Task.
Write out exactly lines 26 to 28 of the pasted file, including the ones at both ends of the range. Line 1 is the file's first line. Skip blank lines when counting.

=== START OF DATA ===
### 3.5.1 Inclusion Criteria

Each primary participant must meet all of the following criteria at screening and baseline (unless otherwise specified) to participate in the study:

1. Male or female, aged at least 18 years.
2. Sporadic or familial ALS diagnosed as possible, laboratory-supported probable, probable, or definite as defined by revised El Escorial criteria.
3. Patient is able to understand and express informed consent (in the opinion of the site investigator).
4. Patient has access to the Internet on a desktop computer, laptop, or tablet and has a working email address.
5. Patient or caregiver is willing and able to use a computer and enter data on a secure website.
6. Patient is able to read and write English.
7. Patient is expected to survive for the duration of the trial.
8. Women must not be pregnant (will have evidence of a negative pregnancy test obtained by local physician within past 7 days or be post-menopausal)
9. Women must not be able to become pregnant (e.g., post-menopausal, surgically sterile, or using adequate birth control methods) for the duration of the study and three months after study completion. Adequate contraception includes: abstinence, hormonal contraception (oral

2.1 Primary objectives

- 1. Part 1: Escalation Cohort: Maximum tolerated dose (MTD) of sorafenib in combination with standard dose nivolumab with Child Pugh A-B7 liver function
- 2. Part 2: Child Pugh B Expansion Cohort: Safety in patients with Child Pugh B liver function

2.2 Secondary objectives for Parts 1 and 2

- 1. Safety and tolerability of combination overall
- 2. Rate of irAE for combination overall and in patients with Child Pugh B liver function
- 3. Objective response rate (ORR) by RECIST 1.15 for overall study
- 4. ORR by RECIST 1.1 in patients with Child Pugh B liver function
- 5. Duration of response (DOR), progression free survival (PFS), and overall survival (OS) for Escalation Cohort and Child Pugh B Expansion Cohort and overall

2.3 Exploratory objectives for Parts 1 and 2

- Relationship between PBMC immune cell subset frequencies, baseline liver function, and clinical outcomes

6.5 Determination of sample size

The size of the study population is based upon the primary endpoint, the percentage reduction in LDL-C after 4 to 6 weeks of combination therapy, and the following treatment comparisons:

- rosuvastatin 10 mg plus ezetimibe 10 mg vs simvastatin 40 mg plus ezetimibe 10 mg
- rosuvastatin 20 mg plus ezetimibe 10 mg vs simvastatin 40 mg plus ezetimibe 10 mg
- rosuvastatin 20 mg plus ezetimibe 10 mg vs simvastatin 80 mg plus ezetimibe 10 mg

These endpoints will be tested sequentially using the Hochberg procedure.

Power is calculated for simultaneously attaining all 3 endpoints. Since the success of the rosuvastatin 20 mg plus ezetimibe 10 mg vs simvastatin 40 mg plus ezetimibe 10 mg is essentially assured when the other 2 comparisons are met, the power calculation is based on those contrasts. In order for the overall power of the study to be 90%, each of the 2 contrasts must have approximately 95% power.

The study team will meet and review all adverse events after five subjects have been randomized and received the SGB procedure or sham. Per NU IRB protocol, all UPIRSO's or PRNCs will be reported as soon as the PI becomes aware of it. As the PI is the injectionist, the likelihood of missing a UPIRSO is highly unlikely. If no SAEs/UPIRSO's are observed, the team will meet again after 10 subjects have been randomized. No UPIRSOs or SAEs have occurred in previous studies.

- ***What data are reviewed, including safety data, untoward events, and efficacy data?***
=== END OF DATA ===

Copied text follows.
- rosuvastatin 20 mg plus ezetimibe 10 mg vs simvastatin 40 mg plus ezetimibe 10 mg
- rosuvastatin 20 mg plus ezetimibe 10 mg vs simvastatin 80 mg plus ezetimibe 10 mg

These endpoints will be tested sequentially using the Hochberg procedure.